Take the 2-minute tour ×
Stack Overflow is a question and answer site for professional and enthusiast programmers. It's 100% free, no registration required.

We have a large, multi-module product we are writing in Flex 4.1 running on top of a Java-based middle-tier.

Coming from a Java background, I want to have support in our Flex environment for writing and running unit tests.

I've updated Flash Builder 4.5 with the 4.1 release of FlexUnit and I can write and execute unit tests successfully on an application project, but I haven't worked out how to get unit tests working on module or library projects within Flash Builder.

Problems with Library Projects

Since we need the tests compiled to an application (SWF), I either need to create a companion project in Flash Builder or change the linkage type on the library (SWC) project's dependencies to avoid external, since external dependencies are expected to made available by someone else (usually the top-level application).

As an experiment I tried changing the linkage on a sample library project: a test runner SWF was successfully generated, but FlexUnit failed to run it as a #1065 error was reported on something that didn't make any sense to me.

For our headless build (using Gradle), I found this easy to solve by simply merging all dependencies irrespective of their original linkage when generating the test runner SWF. I can also run this easily from within Eclipse using the external tool support as the results are JUnit-compatible XML results that display in the usual JUnit view.

How do you do it?

How do other Flex developers structure their unit tests in a multi-module and multi-library project? Do you run the tests from within Flash Builder 4.5? Can you run tests independently for any library or module project?

share|improve this question
    
I normally use maven flexmojos to do my compile/testing. –  J_A_X Aug 1 '11 at 3:03
    
We're using GradleFx, a plugin for the Gradle build tool. I'm a developer on GradleFx and recently added FlexUnit support to it. –  SteveD Aug 15 '11 at 13:27

1 Answer 1

up vote 2 down vote accepted

OK, this is the 2nd time I've answered my own question (the last one was also around Flex).

I've went for adding tests to each individual project, but I run the tests from a central test project.

Each project should have:

  • a test directory
  • a MLXML application with the naming convention of <project name>Test.mxml in the test directory
  • a top-level test suite aggregating all tests in the project under the test directory in the usual package structure
  • some unit tests ;-)

Flash Builder doesn't like MXML applications living in any other directory than src, so it's important to NOT set the test directory as another source directory.

Now add the test source directories from each project to the overall testing project. You'll need to add all dependencies needed (both runtime and test) to this project.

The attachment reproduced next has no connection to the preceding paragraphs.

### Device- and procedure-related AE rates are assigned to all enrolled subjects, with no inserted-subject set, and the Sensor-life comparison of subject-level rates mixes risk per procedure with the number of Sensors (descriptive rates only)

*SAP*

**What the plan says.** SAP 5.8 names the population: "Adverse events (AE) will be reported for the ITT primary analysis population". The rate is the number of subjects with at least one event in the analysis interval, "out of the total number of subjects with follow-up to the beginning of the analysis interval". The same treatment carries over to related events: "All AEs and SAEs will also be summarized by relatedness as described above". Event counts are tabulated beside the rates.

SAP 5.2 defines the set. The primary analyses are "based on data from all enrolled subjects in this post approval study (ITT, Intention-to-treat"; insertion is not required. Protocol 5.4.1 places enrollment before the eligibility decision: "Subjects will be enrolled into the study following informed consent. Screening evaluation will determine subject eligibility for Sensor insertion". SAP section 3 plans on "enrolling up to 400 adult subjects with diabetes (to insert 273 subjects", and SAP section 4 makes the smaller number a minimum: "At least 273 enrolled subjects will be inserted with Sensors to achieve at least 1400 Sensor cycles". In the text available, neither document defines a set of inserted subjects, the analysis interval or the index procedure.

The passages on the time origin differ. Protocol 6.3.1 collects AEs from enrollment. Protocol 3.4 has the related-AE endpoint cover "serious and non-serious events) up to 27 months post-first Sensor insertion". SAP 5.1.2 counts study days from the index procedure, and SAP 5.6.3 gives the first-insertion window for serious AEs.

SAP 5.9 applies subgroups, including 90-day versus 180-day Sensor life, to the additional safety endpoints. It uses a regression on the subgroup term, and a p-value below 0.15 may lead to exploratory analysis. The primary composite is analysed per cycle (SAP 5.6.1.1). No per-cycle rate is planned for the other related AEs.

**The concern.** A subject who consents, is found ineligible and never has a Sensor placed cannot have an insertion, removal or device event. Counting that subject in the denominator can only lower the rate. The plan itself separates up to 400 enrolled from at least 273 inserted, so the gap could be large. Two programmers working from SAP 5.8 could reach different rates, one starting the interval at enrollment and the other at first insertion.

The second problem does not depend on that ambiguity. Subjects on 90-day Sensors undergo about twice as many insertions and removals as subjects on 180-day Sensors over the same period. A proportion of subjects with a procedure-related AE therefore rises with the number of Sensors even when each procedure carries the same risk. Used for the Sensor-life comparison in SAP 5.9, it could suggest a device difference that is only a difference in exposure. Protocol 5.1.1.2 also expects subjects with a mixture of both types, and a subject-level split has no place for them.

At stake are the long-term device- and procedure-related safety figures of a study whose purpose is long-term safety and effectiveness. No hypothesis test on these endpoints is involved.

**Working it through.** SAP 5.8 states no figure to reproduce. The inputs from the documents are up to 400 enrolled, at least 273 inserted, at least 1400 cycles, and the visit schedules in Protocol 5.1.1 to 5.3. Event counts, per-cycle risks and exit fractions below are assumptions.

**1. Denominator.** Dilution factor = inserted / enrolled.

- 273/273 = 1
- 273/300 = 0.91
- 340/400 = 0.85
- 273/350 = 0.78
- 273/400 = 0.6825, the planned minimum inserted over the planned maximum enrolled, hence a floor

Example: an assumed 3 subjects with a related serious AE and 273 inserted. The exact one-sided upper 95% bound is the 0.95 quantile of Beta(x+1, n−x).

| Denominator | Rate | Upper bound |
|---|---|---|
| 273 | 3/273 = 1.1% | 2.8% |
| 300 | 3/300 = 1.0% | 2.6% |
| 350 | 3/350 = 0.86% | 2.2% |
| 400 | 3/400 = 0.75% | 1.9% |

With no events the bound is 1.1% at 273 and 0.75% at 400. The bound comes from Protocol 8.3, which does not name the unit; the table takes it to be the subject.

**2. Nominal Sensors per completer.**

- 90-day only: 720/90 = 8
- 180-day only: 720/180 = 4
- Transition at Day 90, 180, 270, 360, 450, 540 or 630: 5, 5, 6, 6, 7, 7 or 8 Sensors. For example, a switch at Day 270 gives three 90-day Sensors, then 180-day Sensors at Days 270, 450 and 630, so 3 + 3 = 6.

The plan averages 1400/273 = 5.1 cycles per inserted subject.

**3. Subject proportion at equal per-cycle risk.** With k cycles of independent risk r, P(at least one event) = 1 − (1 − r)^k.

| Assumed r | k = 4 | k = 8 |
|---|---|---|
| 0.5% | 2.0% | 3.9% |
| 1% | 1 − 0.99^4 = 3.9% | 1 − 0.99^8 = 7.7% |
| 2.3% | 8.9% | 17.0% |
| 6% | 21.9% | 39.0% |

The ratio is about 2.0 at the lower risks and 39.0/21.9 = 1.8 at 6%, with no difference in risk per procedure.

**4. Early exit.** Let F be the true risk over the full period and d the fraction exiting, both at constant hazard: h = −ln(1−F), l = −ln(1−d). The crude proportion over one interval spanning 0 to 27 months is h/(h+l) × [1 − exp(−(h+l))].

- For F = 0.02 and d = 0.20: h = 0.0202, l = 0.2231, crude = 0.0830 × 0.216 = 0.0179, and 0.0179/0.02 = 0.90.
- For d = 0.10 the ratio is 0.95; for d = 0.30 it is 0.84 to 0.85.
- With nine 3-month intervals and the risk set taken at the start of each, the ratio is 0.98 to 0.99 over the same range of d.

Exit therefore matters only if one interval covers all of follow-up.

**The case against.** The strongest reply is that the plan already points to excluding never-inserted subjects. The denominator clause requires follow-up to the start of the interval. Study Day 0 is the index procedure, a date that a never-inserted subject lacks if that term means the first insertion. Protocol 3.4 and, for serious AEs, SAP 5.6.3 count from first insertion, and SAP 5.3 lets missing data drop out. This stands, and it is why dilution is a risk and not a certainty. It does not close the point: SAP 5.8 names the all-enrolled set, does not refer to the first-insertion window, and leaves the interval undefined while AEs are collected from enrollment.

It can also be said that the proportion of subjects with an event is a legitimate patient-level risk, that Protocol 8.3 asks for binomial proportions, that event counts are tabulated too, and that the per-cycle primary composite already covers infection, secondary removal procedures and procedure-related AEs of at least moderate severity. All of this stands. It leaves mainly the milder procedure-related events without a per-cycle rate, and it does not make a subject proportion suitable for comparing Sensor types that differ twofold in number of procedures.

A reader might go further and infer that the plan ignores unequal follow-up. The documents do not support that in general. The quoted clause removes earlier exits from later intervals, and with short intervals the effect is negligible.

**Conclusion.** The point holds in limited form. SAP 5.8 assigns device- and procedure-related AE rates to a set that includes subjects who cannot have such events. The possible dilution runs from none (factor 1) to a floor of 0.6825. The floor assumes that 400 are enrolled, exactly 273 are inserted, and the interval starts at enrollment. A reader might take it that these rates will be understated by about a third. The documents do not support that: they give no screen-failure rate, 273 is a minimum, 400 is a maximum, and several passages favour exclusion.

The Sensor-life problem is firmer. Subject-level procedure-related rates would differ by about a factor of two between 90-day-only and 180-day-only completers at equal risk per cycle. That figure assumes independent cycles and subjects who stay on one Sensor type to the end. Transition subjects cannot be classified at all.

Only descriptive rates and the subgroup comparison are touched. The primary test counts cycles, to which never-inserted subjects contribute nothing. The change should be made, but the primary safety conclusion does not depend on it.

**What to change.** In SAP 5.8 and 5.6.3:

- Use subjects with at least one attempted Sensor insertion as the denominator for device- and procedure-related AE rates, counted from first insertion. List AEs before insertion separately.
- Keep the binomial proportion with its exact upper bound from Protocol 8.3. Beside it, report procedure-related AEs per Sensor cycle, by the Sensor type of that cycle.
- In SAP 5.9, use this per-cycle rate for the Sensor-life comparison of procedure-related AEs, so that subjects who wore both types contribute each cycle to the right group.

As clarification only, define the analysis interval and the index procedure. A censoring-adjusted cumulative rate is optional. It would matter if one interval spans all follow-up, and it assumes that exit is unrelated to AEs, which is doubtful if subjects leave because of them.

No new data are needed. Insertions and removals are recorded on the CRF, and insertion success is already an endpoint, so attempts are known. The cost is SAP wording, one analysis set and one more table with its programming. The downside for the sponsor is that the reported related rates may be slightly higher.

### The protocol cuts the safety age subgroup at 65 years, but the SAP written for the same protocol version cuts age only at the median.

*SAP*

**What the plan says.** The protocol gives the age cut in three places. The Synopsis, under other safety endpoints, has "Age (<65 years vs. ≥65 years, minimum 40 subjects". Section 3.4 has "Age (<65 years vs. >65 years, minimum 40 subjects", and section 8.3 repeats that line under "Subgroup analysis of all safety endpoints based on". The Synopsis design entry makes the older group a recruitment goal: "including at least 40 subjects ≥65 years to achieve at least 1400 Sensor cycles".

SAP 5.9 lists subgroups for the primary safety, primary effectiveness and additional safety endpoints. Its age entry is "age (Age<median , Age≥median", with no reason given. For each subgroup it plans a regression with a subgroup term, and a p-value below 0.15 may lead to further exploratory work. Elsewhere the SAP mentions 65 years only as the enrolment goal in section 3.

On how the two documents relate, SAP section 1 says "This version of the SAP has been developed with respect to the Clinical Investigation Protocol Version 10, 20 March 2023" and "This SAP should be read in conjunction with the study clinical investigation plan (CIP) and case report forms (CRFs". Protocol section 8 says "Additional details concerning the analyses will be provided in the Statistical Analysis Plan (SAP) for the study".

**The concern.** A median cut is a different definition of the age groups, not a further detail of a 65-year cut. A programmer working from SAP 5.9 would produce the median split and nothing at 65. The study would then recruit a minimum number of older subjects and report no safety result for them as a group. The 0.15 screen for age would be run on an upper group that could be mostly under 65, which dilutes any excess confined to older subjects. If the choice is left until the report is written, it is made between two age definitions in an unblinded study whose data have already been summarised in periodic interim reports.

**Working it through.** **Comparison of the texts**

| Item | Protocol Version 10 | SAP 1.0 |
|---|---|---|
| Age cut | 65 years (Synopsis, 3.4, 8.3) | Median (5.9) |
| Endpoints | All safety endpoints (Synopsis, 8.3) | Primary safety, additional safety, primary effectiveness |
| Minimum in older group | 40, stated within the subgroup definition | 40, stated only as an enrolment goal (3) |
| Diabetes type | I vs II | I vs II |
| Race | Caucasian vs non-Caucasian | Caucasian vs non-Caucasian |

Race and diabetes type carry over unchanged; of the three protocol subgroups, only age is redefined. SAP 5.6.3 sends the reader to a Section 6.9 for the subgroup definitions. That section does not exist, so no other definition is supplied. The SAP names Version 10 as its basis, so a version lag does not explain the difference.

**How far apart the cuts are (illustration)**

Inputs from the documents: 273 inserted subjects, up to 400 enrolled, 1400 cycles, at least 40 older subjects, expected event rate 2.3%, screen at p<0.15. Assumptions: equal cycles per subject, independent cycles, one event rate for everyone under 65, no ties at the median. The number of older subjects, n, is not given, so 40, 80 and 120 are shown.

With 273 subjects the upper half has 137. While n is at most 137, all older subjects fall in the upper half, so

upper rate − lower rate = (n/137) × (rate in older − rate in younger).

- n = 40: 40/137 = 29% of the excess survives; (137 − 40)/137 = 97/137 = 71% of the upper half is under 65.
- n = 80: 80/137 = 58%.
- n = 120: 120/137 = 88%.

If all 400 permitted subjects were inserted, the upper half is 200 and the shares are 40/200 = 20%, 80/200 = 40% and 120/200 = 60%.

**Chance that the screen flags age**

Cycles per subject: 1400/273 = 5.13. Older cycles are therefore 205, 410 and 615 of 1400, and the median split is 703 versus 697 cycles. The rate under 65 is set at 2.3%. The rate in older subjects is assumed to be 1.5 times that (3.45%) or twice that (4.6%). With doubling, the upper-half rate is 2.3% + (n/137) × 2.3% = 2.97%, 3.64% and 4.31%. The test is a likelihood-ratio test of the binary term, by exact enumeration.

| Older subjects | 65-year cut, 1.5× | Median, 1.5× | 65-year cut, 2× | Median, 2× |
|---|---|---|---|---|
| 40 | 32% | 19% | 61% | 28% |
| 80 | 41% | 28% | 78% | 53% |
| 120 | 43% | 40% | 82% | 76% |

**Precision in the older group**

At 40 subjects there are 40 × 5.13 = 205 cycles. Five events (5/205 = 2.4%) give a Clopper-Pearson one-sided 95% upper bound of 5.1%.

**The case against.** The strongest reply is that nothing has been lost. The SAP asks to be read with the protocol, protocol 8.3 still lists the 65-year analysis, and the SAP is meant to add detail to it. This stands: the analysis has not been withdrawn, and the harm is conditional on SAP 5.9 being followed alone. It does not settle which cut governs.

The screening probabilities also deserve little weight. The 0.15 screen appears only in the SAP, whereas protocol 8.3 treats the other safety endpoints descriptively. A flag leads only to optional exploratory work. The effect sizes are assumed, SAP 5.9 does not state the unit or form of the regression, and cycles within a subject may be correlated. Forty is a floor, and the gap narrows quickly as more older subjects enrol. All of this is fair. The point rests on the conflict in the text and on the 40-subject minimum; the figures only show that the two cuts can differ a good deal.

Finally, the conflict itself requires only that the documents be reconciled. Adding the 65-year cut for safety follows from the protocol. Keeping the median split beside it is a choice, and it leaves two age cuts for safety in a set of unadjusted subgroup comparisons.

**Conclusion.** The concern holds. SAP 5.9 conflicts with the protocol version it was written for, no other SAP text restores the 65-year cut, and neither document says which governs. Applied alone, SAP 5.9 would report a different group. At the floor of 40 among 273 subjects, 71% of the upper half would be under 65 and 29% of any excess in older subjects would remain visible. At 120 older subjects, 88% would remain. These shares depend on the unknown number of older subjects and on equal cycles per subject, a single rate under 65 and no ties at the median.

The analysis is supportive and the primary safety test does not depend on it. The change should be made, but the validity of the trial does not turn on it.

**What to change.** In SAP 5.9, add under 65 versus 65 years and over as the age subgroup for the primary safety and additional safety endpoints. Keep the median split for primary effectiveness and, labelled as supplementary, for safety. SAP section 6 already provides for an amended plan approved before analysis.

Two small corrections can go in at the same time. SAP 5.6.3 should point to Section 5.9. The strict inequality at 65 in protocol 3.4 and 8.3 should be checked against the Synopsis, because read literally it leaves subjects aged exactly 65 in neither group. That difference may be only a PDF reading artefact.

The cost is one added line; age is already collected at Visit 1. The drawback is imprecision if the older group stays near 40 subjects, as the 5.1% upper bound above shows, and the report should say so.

I find FlexUnit a bit weird in how it manages the runner for the unit tests. It will offer to generate a test runner MXML application when you select 'run as -> Flex Unit Tests' in Eclipse (you can choose which tests it should run). Selecting the 'Execute FlexUnit Tests' from the context menu doesn't cause the MXML generation.

You shouldn't check this MXML file into source control, but ignore it. The reason is that FlexUnit doesn't regenerate this file successfully if you want to run a different set of tests. This means you need to manually delete the file whenever you want to re-generate it.

Here's an example of the MXML we use for the test runner in a library project:

<?xml version="1.0" encoding="utf-8"?>

<s:Application xmlns:fx="http://ns.adobe.com/mxml/2009"
           xmlns:s="library://ns.adobe.com/flex/spark"
           xmlns:mx="library://ns.adobe.com/flex/mx"
           minWidth="955" minHeight="600" creationComplete="onCreationComplete()">

<fx:Script>
    <![CDATA[
        import net.infonic.hs.AllTestsSuite;

        import org.flexunit.listeners.CIListener;
        import org.flexunit.runner.FlexUnitCore;

        private var core: FlexUnitCore;

        public function currentRunTestSuite(): Array {
            var testsToRun:Array = new Array();
            testsToRun.push(AllTestsSuite);
            return testsToRun;
        }           

        private function onCreationComplete(): void {
            core = new FlexUnitCore();
            core.addListener(new CIListener());
            core.run(currentRunTestSuite());
        }           
    ]]>
</fx:Script>

</s:Application>
share|improve this answer
    
Can you be more specific? This is useful, but your answer is not complete. Thanks –  Daniel Rodriguez Aug 24 '11 at 0:10
1  
It's easier if you ask specific questions, otherwise I'd have to dump the entire wiki page of documentation I have, and that's not convenient as there's a lot of graphic images and it's specific to our environment. –  SteveD Aug 24 '11 at 11:46
    
Yeah, I was wondering if you could post some of the mxml application code and maybe your ant target. Thanks. –  Daniel Rodriguez Aug 25 '11 at 21:36
    
We don't use ANT, we use Gradle with github.com/GradleFx –  SteveD Sep 8 '11 at 12:38
    
There's no point showing the generated MXML from FlexUnit. For the hand-written MXML, I'll add an example to the answer. –  SteveD Sep 8 '11 at 12:57

Your Answer

 
discard

By posting your answer, you agree to the privacy policy and terms of service.

Not the answer you're looking for? Browse other questions tagged or ask your own question.